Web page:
Novartis (NVS) recently entered into an investment and option agreement with Israel-based Gamida Cell, a company which focuses on stem cell expansion technologies and therapeutic products.
As per the terms of the agreement, Novartis will invest $35 million in Gamida Cell. In exchange, Novartis will receive a 15% stake in Gamida Cell and an option to fully acquire the company.
The option for full acquisition is exercisable for a limited period of time following achievement of certain milestones in connection with the development of pipeline candidate, NiCord. These milestones are expected to be achieved during 2015. Novartis will also be required to pay the other shareholders in Gamida Cell approximately $165 million upon exercising the option along with potential milestone payments of $435 million.
We note that Gamida Cell is developing stem cell therapy for the potential treatment of blood cancers, solid tumors, non-malignant hematological diseases such as sickle cell disease and thalassemia, neutropenia and acute radiation syndrome, autoimmune diseases and genetic metabolic diseases as well as conditions that can be helped by regenerative medicine.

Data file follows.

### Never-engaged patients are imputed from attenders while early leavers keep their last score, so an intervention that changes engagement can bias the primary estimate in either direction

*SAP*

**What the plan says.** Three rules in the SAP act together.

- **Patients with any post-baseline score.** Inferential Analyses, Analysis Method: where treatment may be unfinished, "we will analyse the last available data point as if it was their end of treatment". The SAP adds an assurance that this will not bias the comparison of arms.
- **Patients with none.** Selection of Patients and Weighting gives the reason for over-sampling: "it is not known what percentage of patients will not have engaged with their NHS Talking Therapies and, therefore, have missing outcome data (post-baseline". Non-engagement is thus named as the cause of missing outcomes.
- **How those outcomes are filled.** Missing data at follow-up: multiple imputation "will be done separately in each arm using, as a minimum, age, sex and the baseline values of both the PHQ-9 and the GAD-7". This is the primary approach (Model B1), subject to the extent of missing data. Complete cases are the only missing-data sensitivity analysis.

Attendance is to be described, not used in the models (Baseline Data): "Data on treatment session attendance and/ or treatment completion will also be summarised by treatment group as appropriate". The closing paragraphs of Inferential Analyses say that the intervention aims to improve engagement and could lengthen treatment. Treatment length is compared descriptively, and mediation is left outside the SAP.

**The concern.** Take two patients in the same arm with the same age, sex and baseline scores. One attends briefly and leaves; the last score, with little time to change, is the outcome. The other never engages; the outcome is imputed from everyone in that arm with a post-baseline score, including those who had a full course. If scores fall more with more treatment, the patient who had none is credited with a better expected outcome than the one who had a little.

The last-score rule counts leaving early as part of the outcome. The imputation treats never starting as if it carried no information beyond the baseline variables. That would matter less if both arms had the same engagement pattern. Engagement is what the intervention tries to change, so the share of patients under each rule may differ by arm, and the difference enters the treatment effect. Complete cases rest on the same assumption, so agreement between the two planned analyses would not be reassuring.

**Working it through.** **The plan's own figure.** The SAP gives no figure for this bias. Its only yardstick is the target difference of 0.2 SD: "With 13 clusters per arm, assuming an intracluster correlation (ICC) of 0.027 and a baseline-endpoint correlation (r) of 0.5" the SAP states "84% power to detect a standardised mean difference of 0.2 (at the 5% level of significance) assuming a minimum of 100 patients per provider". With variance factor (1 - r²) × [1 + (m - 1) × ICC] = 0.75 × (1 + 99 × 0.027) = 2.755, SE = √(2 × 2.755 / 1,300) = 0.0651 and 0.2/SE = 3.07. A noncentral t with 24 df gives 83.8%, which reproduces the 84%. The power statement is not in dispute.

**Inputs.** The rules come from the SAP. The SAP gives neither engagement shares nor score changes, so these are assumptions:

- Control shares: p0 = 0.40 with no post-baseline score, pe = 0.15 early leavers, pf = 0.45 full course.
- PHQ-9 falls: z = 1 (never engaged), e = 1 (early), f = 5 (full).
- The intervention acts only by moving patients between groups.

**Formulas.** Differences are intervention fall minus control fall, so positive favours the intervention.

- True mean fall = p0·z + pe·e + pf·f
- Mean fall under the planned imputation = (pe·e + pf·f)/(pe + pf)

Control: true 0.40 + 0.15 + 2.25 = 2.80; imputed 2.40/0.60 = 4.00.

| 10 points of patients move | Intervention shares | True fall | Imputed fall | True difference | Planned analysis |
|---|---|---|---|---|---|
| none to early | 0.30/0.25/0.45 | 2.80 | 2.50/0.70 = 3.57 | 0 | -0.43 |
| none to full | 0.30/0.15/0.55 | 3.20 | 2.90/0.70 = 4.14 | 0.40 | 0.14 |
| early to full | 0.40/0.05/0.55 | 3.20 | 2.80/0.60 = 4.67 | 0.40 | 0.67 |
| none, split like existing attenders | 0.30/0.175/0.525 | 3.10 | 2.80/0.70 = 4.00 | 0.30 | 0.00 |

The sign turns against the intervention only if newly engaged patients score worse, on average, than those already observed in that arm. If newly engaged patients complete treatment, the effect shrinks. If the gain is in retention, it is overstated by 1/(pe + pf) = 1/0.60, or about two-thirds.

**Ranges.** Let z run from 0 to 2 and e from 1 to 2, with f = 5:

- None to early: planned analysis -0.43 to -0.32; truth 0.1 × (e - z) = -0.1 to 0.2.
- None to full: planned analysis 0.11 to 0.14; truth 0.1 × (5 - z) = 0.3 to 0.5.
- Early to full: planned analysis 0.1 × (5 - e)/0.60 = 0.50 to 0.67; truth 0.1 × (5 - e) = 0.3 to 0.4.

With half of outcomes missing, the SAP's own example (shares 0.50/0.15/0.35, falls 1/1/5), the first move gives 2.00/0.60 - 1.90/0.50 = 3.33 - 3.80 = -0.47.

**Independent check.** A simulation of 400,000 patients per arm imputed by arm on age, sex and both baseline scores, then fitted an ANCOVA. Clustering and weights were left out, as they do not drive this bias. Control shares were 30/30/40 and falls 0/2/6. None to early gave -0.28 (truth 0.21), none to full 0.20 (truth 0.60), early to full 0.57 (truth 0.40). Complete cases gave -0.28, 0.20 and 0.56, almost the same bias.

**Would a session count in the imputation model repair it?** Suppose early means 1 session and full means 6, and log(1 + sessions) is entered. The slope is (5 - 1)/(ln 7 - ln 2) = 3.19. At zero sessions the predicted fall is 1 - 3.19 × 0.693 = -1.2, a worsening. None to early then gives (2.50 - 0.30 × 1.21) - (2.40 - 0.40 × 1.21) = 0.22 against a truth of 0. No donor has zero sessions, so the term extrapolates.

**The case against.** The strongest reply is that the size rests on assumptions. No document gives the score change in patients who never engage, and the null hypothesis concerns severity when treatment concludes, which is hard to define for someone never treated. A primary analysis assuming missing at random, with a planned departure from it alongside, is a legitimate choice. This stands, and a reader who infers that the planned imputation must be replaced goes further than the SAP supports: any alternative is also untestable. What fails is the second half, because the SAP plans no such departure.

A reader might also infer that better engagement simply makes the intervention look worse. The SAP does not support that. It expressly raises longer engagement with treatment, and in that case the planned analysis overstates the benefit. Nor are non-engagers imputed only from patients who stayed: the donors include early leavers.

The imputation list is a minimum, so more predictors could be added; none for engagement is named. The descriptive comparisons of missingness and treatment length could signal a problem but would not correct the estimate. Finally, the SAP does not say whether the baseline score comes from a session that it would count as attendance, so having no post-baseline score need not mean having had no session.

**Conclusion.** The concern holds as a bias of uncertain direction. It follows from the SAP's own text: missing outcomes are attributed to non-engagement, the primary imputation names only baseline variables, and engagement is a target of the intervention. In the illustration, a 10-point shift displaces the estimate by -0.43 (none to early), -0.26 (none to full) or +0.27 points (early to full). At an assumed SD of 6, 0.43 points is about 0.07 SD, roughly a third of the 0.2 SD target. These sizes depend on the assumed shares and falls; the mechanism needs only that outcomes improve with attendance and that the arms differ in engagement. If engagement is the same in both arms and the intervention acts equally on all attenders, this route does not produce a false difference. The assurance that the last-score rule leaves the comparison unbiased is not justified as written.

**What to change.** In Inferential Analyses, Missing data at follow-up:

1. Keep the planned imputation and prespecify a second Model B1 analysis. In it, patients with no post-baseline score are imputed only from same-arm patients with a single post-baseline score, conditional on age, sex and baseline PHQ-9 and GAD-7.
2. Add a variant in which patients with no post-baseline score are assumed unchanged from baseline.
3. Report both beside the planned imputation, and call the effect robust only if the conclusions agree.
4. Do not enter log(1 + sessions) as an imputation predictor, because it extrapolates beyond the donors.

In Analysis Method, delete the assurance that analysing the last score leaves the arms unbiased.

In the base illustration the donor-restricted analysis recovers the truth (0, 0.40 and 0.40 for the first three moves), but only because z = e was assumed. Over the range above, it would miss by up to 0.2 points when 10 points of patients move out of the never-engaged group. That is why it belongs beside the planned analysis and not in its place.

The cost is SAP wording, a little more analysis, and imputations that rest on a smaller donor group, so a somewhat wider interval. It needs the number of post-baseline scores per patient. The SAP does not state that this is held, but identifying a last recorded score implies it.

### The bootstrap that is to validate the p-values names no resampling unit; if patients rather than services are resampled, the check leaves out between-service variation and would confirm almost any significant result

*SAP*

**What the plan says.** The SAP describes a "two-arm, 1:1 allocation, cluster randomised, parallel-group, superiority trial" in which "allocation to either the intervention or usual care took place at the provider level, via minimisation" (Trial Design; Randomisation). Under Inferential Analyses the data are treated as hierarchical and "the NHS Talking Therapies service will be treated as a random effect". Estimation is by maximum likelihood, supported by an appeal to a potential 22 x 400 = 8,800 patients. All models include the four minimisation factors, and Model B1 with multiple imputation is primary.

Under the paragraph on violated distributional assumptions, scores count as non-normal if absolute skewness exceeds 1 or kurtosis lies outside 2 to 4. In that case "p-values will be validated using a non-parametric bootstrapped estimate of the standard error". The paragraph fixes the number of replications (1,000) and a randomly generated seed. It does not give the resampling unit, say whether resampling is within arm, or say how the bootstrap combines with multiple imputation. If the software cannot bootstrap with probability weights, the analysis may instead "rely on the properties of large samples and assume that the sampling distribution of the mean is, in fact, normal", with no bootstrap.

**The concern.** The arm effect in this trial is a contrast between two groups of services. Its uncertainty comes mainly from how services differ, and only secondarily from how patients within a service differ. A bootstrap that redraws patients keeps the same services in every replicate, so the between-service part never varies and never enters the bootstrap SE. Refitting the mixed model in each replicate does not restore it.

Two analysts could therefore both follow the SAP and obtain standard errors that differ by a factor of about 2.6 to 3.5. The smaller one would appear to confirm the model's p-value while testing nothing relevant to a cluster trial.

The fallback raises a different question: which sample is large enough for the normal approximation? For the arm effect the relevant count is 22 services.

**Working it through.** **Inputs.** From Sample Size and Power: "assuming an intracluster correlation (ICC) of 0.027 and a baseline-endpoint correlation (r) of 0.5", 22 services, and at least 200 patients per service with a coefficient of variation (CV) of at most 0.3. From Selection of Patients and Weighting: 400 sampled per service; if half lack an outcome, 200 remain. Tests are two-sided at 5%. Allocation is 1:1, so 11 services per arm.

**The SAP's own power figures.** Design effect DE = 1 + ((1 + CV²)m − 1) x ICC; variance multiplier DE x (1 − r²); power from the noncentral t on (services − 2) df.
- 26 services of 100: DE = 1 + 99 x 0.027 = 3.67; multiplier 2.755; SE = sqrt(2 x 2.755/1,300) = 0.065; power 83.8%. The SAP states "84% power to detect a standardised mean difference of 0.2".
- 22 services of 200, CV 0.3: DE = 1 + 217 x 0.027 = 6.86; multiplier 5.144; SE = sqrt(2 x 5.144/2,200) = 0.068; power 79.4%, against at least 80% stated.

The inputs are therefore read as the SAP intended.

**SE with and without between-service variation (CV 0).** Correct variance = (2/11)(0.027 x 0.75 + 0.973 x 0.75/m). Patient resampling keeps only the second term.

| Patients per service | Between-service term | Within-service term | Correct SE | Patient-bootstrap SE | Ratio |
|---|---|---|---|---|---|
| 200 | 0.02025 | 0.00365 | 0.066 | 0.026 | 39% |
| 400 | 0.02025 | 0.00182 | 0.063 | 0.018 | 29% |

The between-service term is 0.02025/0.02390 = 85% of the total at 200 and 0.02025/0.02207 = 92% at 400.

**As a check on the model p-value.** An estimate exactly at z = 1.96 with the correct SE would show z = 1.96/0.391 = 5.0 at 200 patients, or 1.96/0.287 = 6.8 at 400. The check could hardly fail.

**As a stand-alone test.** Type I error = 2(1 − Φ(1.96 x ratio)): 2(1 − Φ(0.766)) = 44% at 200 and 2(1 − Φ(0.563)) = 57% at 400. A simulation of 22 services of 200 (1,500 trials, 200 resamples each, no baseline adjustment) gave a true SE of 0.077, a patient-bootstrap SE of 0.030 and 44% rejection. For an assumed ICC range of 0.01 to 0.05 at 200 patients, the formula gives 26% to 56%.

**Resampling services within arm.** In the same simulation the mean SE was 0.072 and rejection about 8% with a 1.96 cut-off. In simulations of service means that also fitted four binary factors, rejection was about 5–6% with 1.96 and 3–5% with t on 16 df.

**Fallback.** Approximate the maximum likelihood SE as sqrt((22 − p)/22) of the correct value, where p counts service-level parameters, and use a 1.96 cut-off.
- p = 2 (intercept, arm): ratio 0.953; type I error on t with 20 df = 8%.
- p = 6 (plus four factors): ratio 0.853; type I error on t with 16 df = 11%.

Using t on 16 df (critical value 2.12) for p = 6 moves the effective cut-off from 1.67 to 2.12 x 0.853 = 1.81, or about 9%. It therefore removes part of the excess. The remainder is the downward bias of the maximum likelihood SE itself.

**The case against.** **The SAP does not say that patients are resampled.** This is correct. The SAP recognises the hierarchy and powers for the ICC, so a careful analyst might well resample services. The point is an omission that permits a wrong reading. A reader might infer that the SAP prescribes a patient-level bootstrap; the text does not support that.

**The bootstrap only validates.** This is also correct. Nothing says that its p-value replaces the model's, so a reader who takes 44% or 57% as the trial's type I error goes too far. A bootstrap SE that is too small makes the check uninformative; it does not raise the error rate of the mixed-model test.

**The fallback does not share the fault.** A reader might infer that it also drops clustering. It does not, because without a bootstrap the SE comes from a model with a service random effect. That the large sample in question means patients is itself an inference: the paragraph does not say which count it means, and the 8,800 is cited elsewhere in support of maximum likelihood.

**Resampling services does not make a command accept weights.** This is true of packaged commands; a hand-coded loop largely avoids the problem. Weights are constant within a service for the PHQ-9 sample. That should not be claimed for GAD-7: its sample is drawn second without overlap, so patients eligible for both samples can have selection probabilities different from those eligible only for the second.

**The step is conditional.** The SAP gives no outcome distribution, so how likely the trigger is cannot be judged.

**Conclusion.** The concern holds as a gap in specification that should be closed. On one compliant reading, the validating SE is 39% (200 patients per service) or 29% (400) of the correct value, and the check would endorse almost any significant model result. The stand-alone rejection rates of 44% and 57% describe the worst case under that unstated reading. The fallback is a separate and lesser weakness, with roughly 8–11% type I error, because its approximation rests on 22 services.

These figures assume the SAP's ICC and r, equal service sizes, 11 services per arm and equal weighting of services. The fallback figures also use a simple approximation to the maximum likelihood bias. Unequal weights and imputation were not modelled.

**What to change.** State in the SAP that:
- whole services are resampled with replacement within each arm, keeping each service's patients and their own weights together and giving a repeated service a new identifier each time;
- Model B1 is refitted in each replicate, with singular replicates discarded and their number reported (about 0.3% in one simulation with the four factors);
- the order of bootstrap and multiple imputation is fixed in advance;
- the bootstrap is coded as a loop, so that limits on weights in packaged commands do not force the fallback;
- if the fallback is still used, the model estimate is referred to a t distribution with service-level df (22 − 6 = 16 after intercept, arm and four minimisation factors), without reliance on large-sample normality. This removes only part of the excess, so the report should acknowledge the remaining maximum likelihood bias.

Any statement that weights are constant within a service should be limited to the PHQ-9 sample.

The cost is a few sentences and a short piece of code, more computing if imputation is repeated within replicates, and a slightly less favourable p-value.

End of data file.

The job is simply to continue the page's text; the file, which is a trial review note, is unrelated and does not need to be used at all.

The company is currently evaluating NiCord for the potential treatment of hematological malignancies such as leukemia and lymphoma in a phase I/II study using its proprietary NAM technology.
Meanwhile, enrolment is on for the company’s phase I/II study on NiCord for pediatric sickle cell disease.
We remind investors that Novartis has been taking strategic steps to realign its portfolio in order to focus on its core portfolio of pharmaceuticals, eye care and generics. Novartis’ recent deal to acquire oncology products from GlaxoSmithKline (GSK) and the divestiture of the Vaccines business is a step in the right direction.
Novartis, a large-cap pharma, currently carries a Zacks Rank #3 (Hold). Right now, Allergan (AGN) and AbbVie (ABBV) look well positioned among the large-cap pharmas. While Allergan carries a Zacks Rank #1 (Strong Buy), AbbVie is a Zacks Rank #2 (Buy) stock.